Banjax #1 // Review
Most superhero comics tend to focus on young, imposing men and women fighting the good fight. When it comes time to hang up the cape or helmet; however, not all endings are happily ever after. Series writer Rylend Grant along with artist Fabio Alves, Edson Ferreira on colors and HdE doing lettering have created a riveting new series that takes a refreshing new look at the old superhero archetype. Frank Miller’s The Dark Knight Returns set the bar for stories about superheroes coming out of retirement, and Banjax continues that tradition with a heartbreaking and ultra-violent tale of a hero trying to find his place in a world that has forgotten him. Laird Mason alias Banjax receives a terminal diagnosis from his doctor that forces him to take a long hard look at his life, and choose if his past or his last remaining months alive will define him.
When his days of vigilante violence finally catch up with him, Banjax must decide if his diagnosis will keep him benched until the end or if he has one final fight left in him.
Rylend Grant comes out of the gates swinging with a dynamite first issue. Grant does a fantastic job of giving the reader all the necessary information through an incredibly detailed flashback of Laird Mason’s traumatic childhood and how he adopted the Banjax persona. Though his powers aren’t explored in exquisite detail, it’s known to the reader that Banjax has enhanced strength and is capable of healing himself, however, it’s unclear how much though this does play a key role later on. Grant not only nails the essence of The Dark Knight Returns, but also does a great job embodying street level heroes like The Punisher and Daredevil. All three of those heroes are known for taking beating after beating and still going until the job is done, though the end means certainly mirror The Punisher more than the others. Readers will at some point empathize with Laird and how his life has spiraled out of control, only to feel guilty after knowing it’s his own fault. That feeling in itself is a sign of good character writing, which only builds excitement for future issues.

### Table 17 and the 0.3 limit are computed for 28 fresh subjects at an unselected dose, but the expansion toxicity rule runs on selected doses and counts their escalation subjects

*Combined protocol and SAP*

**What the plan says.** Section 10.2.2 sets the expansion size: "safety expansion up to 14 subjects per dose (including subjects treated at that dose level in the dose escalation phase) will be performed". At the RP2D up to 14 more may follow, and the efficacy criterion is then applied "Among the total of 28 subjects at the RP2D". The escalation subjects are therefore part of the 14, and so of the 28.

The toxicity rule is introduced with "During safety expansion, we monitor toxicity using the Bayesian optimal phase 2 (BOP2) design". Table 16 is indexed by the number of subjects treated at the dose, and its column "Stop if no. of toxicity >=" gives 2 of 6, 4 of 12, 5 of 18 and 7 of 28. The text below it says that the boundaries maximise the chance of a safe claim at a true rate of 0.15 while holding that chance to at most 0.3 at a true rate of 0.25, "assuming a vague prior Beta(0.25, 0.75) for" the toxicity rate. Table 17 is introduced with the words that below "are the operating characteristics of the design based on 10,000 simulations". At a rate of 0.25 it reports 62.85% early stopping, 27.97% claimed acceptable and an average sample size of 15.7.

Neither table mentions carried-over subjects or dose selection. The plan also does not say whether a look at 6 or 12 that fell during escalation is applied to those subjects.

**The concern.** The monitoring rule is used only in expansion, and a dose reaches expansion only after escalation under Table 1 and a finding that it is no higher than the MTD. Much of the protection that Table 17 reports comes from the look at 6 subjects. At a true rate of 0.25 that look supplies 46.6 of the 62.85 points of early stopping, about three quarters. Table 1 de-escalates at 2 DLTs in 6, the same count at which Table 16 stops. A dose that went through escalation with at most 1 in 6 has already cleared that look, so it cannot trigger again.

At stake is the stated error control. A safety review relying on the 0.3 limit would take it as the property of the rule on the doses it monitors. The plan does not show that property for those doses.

The artwork of Fabio Alves is everything a dark and gritty comic should embody. Fists and feet connecting with the body and drawn in a way that the reader can feel. One panel in particular features Banjax dropping through a skylight on some thugs. One thug, in particular, has a look of sheer terror on his face with his eyes bulging out and looking right into the reader’s eyes. It’s quite detailed and honestly a bit unsettling, almost like he’s crying to the reader for help. Another panel further into the book shows an up-close image of a baseball bat connecting with the side of a thug’s face. Alves has a fantastic small panel showing the progression of the Banjax costume that pays a great homage to Frank Miller’s Daredevil: Man Without Fear. Edson Ferreira’s color work adds an extra punch to really emotional panels. Flashbacks and really dramatic panels are left black and white except for particular color choices. It’s the little details that help keep a book fresh and make the reader stop for a moment and process everything. HdE’s lettering work sets itself apart nicely from other comics. Banjax’s speech blocks have an excellent little X design at the top left-hand corner at the start of every page. It’s only used once per page, so it’s a nice little touch that doesn’t get overused.
Rylend Grant and the creative team have quite the exciting book on their hands. Given Banjax’s terminal diagnosis, however, it remains to be seen just how far they can stretch this book out, although a limited run may not be the wrong move if the creative team can stay as sharp as they were in this first issue. Don’t miss out on this bloody good time and add this to your pull list today!